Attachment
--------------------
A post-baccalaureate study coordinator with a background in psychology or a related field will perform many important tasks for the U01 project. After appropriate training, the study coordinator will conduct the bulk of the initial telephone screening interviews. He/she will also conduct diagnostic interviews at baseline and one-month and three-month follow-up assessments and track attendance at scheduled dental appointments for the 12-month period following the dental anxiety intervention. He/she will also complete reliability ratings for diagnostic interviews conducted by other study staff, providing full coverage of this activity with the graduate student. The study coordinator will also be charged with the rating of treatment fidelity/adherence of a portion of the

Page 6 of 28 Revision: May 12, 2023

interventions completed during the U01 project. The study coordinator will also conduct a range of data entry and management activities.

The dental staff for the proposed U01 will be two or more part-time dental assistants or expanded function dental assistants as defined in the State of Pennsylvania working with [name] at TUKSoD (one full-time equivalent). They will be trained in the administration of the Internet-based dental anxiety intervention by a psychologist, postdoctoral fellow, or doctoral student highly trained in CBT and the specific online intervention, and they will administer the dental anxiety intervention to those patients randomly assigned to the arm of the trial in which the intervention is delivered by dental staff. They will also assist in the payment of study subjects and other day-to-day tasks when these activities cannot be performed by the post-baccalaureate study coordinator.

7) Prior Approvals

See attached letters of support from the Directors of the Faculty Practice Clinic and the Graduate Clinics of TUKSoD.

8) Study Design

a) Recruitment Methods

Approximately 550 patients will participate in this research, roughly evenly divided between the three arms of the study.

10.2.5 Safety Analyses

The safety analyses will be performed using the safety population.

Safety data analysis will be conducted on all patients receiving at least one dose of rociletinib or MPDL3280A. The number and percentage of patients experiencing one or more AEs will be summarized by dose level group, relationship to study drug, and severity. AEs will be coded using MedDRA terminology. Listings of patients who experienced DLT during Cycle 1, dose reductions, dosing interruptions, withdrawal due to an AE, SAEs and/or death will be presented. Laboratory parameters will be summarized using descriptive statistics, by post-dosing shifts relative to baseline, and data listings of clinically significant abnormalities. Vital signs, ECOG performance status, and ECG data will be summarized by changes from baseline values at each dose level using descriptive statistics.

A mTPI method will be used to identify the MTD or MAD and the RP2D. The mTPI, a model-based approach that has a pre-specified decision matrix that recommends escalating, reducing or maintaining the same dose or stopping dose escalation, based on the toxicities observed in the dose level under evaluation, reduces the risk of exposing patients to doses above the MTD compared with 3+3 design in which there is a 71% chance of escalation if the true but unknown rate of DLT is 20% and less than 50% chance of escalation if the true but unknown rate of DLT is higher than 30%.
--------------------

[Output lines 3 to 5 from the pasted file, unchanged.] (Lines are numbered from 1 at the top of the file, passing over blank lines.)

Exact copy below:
interventions completed during the U01 project. The study coordinator will also conduct a range of data entry and management activities.

The dental staff for the proposed U01 will be two or more part-time dental assistants or expanded function dental assistants as defined in the State of Pennsylvania working with [name] at TUKSoD (one full-time equivalent). They will be trained in the administration of the Internet-based dental anxiety intervention by a psychologist, postdoctoral fellow, or doctoral student highly trained in CBT and the specific online intervention, and they will administer the dental anxiety intervention to those patients randomly assigned to the arm of the trial in which the intervention is delivered by dental staff. They will also assist in the payment of study subjects and other day-to-day tasks when these activities cannot be performed by the post-baccalaureate study coordinator.

7) Prior Approvals